Spider Plant Care: How to Maintain and Propagate the Popular Houseplant
If the arching allure of spider plant is drawing you into its web, here are some hints on how to look after that easy-care plant without getting tangled up in inessentials.
Named spider plant or spider ivy for the plantlets that dangle from its stems like spiders from stands of silk, Chlorophytum comosum also is known as airplane plant. But the idea that its offsets resemble spiderlings or propellers might be called a flight of fancy!
Native to South Africa and popular since the Victorian era when it sometimes went by “ribbon plant” as well, this not-so-scary “spider” is hardy in USDA hardiness zones 9 through 11. However, it most often is employed as a low-maintenance houseplant, so spider plant care shouldn’t alarm those afflicted either with arachnophobia or brown thumbs.
Spider Plant Care at a Glance
Common Name: Spider plant, airplane plant
Scientific Name: Chlorophytum comosum
Soil: Standard potting soil
Light: Bright, indirect
Food: Balanced houseplant fertilizer
Temperature and Humidity: Average household temperature
Propagation: Rooting of plantlets
Safety: Nontoxic but potential choking hazard
Spider Plant Characteristics
Like a fountain, spider plant’s rosette of thin, creased, and usually variegated foliage rises from the center of the pot and cascades, glistening down on all sides. The largest cultivars can grow 2 feet tall and about the same in width. However, the length of the leaves varies from 6 inches in dwarf types such as Mandaianum to 16 inches in full-size varieties such as Variegatum.
When mature, each plant should produce upright stems with racemes of ½-inch white, 6-pointed, star-shaped flowers. Those stems eventually bend to dangle the previously mentioned plantlets.
Spider plant may refuse to flower if kept in a too-large container or if it is overfertilized. To encourage blooming, move it for 3 weeks in autumn to a room that receives no artificial light in the evening. The shortening days should cue the plant that it is time to spin its magic into stars and spiderlings.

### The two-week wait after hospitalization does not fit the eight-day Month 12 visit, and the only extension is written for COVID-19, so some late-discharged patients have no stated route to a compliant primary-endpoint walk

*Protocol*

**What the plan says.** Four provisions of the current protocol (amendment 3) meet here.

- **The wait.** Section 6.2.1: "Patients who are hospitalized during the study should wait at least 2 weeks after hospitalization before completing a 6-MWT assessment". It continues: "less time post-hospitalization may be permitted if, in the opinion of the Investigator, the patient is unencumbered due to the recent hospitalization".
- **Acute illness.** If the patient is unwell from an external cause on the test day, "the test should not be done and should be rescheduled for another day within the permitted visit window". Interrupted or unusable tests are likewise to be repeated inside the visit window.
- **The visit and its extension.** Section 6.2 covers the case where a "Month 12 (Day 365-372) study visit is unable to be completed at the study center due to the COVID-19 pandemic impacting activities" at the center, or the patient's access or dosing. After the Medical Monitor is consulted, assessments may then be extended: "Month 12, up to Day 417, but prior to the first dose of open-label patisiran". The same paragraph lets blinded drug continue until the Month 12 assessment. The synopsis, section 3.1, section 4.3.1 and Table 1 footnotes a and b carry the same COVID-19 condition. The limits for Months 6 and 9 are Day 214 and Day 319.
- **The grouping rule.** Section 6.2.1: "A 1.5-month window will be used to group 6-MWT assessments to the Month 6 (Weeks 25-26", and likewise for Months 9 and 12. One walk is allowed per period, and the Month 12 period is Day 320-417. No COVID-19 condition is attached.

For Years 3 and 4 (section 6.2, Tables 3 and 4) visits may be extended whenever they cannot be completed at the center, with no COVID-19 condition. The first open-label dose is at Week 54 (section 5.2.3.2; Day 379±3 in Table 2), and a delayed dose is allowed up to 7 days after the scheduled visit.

Types of Spider Plant
C. comosum ‘Variegatum’: Among the largest “spiders,” this one features white-edged leaves up to 16 inches long and 1 inch wide.
C. comosum ‘Vittatum’: Meaning ‘banded,” this type exhibits pale green leaves up to 8 inches long with a white stripe down the center of each.
C. comosum ‘Mandaianum’: A dwarf variety with dark green leaves up to 6 inches long, Mandaianum has a yellow streak down its blades that has no relation to cowardice!
Selecting Soil for Spider Plants
A standard potting soil mix with a pH of 6.0 to 6.5 should work fine for the spider plant. You might want to place it in a hanging basket suspended on a hook so it can dangle to its heart’s content without rooting itself in nearby pots. But it also sits pretty in a more typical pot on a table or pedestal.
If you choose a hanging basket, check to make sure there is a drip pan attached to catch any excess moisture that will drain from the bottom of that basket. Otherwise, it won’t be just the foliage that showers down!
The Right Light
Spider plant care light usually should be diffuse rather than direct. Because the variegated types can burn if given too much midday or afternoon sun, place them where they receive only mild morning sun or bright, indirect light. If you need to position yours near a south- or west-facing window, insert a sheer curtain between it and the glass.
A spider plant also makes a dangly and darling addition to a container garden or—if you have multiple small plants—to edge flower beds over the summer. Just make sure those containers or beds remain in partial shade or bright shade rather than full sun. Keep in mind that spider plants not receiving enough light will tend to droop rather than arch.
Watering Spider Plants
During spring and summer, keep your spider plant’s soil lightly moist at all times, but not soggy. When autumn arrives, gradually cut back on the water. During winter, allow the soil to dry out to 1 inch below the surface before you irrigate it again. This should prevent the type of overwatering that can cause root rot.
The foliage grows from pudgy roots and rhizomes that can store moisture and nutrients to preserve its life should you be neglectful, which makes care for spider plant easier than for less prudent plants. But too much drying out will stress the health of your spider plant, making it more vulnerable to pests and disease.
Keep in mind that this houseplant also is sensitive to fluoride, which can cause brown tips on its foliage. If your tap water contains that element, you might want to consider watering it with rainwater or purchased spring water instead.
Fertilizing Spider Plants